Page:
When you decide the house is too cold, you walk to the thermostat and increase the temperature. In the old days, that meant you slid a lever on a mechanical thermostat. You will hear/feel a click when the switch inside the thermostat closes.
On newer homes, the thermostat may be a digital model. In any case, the thermostat is connected to the furnace by a pair of thin wires. As a safety measure thermostats are usually run at 24 volts, not the 120 volts found at the wall outlets.
There is a transformer on the furnace that accepts the incoming 120 volt power and drops it down to 24 volts for the thermostat.
When the switch closes in the thermostat it sends a “call for heat” to the gas valve on the furnace. The gas valve opens, which lets gas flow through an orifice into the combustion chamber.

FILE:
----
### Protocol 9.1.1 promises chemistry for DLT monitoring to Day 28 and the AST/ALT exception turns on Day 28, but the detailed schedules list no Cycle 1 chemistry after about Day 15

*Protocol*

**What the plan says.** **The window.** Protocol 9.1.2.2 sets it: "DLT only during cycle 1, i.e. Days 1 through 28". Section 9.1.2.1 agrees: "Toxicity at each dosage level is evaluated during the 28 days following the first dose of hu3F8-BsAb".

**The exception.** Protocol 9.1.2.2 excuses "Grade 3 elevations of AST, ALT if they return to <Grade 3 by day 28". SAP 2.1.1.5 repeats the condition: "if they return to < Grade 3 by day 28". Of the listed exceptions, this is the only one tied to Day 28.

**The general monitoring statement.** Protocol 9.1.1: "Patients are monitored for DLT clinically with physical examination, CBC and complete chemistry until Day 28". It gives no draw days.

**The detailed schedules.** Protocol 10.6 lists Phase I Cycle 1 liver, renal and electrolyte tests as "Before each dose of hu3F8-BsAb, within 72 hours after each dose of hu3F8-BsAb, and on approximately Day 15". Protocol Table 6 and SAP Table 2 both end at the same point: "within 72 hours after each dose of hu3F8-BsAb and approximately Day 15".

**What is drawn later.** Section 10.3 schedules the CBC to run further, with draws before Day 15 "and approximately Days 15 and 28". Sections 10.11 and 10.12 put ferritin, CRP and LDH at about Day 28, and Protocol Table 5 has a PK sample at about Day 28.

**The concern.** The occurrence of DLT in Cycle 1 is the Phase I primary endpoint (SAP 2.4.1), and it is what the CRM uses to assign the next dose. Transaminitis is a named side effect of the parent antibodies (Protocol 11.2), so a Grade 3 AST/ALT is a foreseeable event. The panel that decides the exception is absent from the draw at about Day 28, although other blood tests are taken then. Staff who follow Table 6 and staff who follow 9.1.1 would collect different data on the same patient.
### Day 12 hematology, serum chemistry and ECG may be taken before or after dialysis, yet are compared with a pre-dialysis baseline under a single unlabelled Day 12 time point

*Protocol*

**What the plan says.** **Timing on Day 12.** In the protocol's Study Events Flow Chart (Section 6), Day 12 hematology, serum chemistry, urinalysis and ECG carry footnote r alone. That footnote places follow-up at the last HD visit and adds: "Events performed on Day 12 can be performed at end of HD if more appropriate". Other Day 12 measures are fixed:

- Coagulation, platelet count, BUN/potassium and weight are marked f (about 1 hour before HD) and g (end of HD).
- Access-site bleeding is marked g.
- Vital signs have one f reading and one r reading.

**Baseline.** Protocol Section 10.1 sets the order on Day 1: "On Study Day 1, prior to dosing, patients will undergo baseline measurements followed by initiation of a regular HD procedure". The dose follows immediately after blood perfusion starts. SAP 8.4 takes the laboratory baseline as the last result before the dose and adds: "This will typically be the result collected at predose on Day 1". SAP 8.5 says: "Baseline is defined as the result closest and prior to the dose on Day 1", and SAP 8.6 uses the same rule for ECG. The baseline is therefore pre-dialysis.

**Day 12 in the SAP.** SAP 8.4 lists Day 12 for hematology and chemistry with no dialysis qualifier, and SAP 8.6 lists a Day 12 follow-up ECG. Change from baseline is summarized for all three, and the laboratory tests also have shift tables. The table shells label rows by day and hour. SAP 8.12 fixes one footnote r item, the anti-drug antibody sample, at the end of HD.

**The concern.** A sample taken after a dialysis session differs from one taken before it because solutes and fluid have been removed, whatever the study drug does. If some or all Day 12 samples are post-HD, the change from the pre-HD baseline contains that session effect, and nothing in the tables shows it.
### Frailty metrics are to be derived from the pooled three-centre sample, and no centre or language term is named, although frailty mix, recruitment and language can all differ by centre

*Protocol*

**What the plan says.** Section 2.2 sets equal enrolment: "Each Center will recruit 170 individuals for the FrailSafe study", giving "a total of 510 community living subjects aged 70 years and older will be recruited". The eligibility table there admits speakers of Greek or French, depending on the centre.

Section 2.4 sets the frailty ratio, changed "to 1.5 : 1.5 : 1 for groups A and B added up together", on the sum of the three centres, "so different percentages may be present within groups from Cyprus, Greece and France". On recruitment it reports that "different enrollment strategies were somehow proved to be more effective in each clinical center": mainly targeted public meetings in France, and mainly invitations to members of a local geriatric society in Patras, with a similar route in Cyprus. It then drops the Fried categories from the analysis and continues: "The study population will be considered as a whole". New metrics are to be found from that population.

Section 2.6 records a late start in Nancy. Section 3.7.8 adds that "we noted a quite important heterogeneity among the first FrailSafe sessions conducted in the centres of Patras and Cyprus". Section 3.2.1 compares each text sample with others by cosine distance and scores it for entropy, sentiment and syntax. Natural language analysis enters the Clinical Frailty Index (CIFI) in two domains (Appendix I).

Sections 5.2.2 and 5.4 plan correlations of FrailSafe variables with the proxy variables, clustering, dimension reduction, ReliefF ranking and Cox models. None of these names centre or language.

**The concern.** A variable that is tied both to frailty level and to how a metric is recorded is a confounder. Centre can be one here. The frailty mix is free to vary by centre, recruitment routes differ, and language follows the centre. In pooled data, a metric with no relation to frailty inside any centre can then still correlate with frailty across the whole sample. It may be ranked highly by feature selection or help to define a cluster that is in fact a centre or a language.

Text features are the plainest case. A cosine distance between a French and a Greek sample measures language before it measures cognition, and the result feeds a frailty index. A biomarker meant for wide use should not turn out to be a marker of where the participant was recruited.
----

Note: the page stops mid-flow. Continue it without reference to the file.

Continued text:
Mobile home furnaces can burn either natural gas or propane. Since propane is much denser than natural gas the size of the opening “orifice” must be correct for the type of gas you will be burning. Changing the orifice is NOT a job for the homeowner. CALL A PROFESSIONAL!
The gas flows into the combustion chamber where it is ignited by the pilot light. As the temperature in the combustion chamber rises, it reaches a point where it turns on the fan. This explains the lag between when you turn up the thermostat and when the fan kicks on.
After a while, the house warms up to the new setting and the thermostat sends a signal to the gas valve to close. Gas flow to the combustion chamber is stopped. However, the combustion chamber is still very hot so the fan keeps running. After a while, the temperature inside the furnace drops and a limit switch turns off the fan.